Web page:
This blog is written weekly by Dock David Treece, a registered investment advisor with Treece Investment Advisory Corp. It is meant to share insight of investment professionals, including Dock David and his father, Dock, and brother, Ben, with the public at large. The hope is that the knowledge shared will help individuals to better navigate the investment world.

Wednesday, September 15, 2010

No One Rings a Bell…

In the markets, there’s an old saying: “No one rings a bell at the top.” Or, we might add, at the bottom.

In August there was growing concern that the market would fall apart after technical traders documented what they refer to as the “Hindenburg Omen,” which had “never been wrong.” Fortunately for us all they were wrong, and the Hindenburg proved slightly less than foolproof.

Before the Hindenburg Omen there was major uproar over the “Death Cross” back in midsummer. The Death Cross is a technical indicator where a particular moving average crosses another. Once again, the technicians got it wrong, and the markets staved off “impending” disaster.

The fact is that as the market’s post-crash rally has continued, investors have grown increasingly skittish on fear that stocks will fall a second time.

So strong is this fear that the many stock prices are becoming irrationally depressed. In fact, right now approximately one-third of stocks in Standard and Poor’s 500 Index have dividend yields that are higher than the interest rate on 10-year US Treasury bonds. (This means that investors in those stocks are effectively being paid higher interest than the 10-year Treasury, plus they have the potential for growth if stock prices rise – though they also have increased risk in the event of a decline.)

Lately many investors have been allowing their heightened concern to impact their investment decisions in ways that will ultimately prove detrimental to their financial well-being. As just explained, one example is the manner in which funds have been flowing away from yield.

Despite the fact that so many stocks have higher yields than Treasury bonds, assets continue to pile into government debt. However, even more concerning is the amount of money being invested in gold and precious metals, which produce absolutely no yield whatsoever.

Admittedly many of these commodities have their advantages, primarily as insurance in the event of economic calamity or political upheaval. However, neither of these is altogether likely to occur in this country in the near future.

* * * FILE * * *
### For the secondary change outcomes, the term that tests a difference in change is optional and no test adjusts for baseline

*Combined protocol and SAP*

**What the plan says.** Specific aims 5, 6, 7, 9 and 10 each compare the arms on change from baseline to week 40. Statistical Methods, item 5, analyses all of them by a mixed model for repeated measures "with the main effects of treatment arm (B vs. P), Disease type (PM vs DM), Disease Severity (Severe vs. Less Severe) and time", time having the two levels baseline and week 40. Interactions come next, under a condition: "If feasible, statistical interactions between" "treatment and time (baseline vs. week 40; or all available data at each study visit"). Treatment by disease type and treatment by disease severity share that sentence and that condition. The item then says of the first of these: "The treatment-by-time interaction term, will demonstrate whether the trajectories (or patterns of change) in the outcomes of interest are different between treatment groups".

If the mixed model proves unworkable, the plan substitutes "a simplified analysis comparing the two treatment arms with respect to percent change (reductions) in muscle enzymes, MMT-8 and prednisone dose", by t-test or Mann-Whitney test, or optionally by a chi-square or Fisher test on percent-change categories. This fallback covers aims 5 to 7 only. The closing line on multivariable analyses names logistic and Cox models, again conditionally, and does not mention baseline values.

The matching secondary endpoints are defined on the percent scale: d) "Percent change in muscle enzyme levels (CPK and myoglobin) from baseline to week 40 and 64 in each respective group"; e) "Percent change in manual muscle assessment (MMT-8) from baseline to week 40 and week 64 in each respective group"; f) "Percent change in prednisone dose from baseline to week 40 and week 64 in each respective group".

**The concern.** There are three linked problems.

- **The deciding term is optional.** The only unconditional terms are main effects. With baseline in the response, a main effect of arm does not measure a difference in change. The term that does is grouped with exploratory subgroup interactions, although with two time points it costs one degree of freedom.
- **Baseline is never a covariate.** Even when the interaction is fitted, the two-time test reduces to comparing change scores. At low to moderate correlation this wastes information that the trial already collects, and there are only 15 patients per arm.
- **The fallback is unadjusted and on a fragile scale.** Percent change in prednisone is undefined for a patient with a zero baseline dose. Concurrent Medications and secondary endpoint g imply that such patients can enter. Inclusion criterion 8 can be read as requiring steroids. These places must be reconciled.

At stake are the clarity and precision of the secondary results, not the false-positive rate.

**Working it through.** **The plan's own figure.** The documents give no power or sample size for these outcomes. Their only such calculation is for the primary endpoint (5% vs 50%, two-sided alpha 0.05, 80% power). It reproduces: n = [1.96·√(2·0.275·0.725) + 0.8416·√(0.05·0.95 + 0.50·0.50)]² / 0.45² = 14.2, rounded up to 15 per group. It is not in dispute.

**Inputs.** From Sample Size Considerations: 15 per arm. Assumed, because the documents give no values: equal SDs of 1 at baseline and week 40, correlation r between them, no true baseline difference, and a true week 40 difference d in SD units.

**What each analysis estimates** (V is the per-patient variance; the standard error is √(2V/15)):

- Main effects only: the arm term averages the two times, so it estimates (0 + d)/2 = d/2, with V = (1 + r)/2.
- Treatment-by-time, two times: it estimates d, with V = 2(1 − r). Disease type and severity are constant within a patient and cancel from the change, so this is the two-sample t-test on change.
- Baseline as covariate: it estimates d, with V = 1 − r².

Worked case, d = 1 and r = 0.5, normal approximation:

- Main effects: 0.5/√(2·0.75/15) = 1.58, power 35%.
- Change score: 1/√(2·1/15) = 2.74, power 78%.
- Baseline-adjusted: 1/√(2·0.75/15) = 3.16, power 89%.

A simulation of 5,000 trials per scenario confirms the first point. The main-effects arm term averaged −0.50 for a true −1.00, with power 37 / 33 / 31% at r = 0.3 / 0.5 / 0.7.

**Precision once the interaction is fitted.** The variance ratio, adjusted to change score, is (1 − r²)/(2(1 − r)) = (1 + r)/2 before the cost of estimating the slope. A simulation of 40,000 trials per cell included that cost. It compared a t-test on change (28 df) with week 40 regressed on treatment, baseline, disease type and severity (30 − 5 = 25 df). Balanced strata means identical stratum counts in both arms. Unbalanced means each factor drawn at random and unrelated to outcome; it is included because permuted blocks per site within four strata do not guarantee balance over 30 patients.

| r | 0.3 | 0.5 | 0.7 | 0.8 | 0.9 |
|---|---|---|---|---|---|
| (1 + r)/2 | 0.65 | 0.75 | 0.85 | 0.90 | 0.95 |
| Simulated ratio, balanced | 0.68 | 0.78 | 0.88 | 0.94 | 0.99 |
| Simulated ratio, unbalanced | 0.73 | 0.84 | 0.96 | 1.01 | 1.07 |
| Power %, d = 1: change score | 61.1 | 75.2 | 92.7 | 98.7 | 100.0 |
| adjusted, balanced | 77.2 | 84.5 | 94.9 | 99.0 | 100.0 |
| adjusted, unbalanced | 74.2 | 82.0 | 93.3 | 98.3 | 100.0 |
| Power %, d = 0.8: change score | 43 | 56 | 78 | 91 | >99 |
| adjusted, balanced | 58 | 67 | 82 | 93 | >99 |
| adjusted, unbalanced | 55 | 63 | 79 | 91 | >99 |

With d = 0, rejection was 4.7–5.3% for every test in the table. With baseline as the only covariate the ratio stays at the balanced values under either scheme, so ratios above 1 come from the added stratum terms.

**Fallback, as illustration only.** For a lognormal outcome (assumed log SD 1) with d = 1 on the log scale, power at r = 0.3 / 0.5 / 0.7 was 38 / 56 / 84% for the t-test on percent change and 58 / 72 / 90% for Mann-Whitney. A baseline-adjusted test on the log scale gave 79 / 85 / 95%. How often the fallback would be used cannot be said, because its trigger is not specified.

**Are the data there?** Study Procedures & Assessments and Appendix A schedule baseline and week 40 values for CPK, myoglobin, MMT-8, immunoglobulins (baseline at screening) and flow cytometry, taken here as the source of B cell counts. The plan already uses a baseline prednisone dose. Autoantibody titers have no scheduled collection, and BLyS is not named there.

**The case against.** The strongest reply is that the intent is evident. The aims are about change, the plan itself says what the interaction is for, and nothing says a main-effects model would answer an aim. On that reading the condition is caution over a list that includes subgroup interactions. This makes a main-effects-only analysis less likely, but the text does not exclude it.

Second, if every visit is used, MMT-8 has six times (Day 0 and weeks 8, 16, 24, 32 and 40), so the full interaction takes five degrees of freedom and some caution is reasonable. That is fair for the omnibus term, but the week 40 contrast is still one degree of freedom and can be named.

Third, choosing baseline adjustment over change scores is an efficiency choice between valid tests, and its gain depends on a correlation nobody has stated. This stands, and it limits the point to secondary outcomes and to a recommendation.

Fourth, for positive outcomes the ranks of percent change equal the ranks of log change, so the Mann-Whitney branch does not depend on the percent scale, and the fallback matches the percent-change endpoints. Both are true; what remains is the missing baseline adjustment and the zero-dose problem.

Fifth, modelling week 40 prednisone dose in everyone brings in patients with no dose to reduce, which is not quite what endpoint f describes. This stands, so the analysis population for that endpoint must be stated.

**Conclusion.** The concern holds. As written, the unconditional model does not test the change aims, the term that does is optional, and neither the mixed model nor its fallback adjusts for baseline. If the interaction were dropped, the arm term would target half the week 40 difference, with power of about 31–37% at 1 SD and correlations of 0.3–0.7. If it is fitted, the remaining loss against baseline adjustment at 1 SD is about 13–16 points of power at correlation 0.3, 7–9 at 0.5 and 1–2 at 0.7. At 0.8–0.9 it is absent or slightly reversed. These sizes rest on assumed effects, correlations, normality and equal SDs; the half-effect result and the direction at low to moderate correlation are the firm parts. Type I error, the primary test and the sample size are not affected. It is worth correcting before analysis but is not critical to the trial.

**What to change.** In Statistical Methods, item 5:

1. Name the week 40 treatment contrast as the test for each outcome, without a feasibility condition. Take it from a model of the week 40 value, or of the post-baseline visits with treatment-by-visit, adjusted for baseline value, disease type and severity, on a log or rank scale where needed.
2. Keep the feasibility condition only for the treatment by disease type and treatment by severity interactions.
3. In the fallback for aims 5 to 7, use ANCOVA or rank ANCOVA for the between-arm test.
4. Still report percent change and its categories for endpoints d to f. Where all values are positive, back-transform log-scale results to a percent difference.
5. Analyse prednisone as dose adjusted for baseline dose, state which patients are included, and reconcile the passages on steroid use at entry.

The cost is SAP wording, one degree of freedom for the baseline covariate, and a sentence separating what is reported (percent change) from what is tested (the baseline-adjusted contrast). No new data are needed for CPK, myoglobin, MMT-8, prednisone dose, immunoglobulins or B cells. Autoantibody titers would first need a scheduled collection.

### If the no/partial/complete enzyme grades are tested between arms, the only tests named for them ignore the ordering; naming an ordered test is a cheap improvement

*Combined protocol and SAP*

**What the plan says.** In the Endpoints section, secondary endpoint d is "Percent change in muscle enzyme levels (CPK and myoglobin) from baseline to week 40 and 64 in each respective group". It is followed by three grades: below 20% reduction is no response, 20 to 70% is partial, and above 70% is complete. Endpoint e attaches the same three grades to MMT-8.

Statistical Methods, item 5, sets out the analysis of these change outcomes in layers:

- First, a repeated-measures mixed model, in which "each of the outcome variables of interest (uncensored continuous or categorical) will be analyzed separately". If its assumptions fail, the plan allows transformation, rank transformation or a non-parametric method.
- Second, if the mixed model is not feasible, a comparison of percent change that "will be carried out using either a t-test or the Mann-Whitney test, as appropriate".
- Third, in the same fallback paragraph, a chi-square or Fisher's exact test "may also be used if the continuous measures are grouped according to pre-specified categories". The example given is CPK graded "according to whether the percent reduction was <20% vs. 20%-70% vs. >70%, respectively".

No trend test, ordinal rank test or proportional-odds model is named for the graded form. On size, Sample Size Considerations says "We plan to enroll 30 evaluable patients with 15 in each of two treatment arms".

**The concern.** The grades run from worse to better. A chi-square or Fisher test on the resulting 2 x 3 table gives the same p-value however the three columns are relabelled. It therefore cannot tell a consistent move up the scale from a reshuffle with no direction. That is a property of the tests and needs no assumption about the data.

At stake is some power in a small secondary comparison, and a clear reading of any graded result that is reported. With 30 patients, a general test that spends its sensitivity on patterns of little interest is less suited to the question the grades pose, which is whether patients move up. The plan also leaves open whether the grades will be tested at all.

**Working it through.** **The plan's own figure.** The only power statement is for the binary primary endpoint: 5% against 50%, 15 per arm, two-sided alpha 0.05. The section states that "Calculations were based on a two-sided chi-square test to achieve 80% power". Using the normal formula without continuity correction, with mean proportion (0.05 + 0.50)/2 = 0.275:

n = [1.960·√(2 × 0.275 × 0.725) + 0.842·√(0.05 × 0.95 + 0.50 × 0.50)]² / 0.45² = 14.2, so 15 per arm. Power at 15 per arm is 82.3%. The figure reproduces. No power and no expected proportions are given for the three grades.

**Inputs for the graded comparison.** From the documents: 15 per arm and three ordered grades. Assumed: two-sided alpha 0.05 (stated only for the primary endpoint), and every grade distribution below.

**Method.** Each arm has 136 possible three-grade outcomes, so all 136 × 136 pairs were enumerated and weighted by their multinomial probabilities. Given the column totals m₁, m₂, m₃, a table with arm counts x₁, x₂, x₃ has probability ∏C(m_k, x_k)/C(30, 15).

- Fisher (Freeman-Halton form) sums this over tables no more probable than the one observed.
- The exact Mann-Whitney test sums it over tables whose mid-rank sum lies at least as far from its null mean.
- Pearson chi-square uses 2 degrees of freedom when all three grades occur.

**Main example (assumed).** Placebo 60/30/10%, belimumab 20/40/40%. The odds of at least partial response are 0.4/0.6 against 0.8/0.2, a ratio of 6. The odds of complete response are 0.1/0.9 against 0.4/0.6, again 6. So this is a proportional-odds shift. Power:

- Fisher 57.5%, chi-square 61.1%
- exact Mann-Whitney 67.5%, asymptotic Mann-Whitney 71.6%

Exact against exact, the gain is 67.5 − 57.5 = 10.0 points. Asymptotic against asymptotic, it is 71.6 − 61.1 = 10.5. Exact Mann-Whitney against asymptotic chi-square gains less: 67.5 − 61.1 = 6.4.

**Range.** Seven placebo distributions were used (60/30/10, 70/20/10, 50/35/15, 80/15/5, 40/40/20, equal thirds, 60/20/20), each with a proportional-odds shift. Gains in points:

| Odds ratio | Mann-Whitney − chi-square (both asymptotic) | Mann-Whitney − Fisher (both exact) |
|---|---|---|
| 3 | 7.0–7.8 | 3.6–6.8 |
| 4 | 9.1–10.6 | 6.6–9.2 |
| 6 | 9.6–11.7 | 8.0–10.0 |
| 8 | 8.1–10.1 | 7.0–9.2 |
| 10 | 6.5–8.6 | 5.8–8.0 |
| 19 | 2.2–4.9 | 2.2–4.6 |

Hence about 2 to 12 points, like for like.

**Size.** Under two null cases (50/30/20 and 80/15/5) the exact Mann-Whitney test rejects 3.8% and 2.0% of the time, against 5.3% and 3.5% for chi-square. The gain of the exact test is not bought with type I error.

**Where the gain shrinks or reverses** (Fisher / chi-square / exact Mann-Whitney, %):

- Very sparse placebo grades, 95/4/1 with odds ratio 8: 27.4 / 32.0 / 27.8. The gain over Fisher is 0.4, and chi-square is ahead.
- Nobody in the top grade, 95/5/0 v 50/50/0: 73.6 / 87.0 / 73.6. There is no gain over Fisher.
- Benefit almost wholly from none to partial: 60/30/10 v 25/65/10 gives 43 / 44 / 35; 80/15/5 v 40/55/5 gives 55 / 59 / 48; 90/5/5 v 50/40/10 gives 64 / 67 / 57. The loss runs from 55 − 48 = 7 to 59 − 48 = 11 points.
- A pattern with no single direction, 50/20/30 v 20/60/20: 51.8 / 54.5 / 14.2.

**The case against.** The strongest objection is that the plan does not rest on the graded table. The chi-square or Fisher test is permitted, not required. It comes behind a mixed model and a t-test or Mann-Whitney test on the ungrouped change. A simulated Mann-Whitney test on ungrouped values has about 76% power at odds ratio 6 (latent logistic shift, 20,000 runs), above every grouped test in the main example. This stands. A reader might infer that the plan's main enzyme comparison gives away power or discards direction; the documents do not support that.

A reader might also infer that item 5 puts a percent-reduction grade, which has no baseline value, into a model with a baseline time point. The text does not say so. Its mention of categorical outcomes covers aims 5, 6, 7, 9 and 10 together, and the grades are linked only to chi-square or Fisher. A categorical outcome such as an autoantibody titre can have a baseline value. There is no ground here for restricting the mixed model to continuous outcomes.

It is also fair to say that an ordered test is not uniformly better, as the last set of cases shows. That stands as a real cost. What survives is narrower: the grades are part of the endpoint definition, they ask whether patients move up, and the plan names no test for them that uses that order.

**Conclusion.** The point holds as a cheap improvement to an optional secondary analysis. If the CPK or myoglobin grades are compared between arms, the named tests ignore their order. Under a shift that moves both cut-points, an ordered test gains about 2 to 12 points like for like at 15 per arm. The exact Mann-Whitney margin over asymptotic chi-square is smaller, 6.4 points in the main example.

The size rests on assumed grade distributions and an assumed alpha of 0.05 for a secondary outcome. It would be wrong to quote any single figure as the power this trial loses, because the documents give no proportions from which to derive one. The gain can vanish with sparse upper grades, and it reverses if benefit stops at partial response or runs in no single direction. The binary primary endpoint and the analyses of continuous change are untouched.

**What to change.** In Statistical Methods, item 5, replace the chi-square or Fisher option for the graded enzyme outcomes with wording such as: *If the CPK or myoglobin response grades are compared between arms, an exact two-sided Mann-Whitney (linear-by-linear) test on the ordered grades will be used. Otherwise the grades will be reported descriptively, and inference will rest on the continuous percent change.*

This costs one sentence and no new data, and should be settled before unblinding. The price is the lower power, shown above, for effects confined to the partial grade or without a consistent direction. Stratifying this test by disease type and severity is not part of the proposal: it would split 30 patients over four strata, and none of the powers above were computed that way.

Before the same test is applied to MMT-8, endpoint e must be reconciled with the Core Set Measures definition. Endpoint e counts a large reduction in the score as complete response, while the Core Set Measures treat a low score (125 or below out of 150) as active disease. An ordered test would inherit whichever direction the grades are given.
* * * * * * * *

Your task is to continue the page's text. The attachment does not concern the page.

Lately gold is being paid a particularly large amount of attention, largely because it recent reached a new all-time high. While obviously we can’t say whether gold has reached its top, neither can anyone else.

Investors can rest assured, though, that when the metals market finally reaches its apex, there will still be people forecasting that it will continue climbing higher, that “this is only the beginning.” This was true of real estate several years ago, and tech stocks before that.

It is safe to say that lately precious metals, especially gold, have begun to exhibit classic topping signs. It’s almost impossible today to pick up a newspaper or magazine without finding an ad for gold; and you can forget trying to watch TV without seeing G. Gordon Liddy or that guy from Law & Order pushing the stuff.

[As a quick side note, the fact that people are willing to take investment advice from an actor and a guy who went to prison over the Watergate scandal is simply mind-boggling.]

In fact, in the process of writing this very article our office received a call from a solicitor trying to get us to buy silver. Now, when an investment firm that has been in and out of metals for more than twenty years, and is constantly studying the intricacies of these specialized markets, starts getting calls from telemarketers with little more than a script to go from, something is just not quite right.

Unbeknownst to many fearful investors, over the past several months the economy seems to have begun staging a fairly well-founded recovery. Currently automotive acquisitions (supplies buying one-another) have been occurring at the fastest pace in nearly a decade. Many more companies, which have been sitting on substantial cash, have been putting their reserves to work in expansion products and stock buybacks.

Sooner or later investors will become aware of the recovery that’s underway, and market prices will certainly reflect this realization. The only question is whether investors will be benefiting from prices changes or reacting to them.

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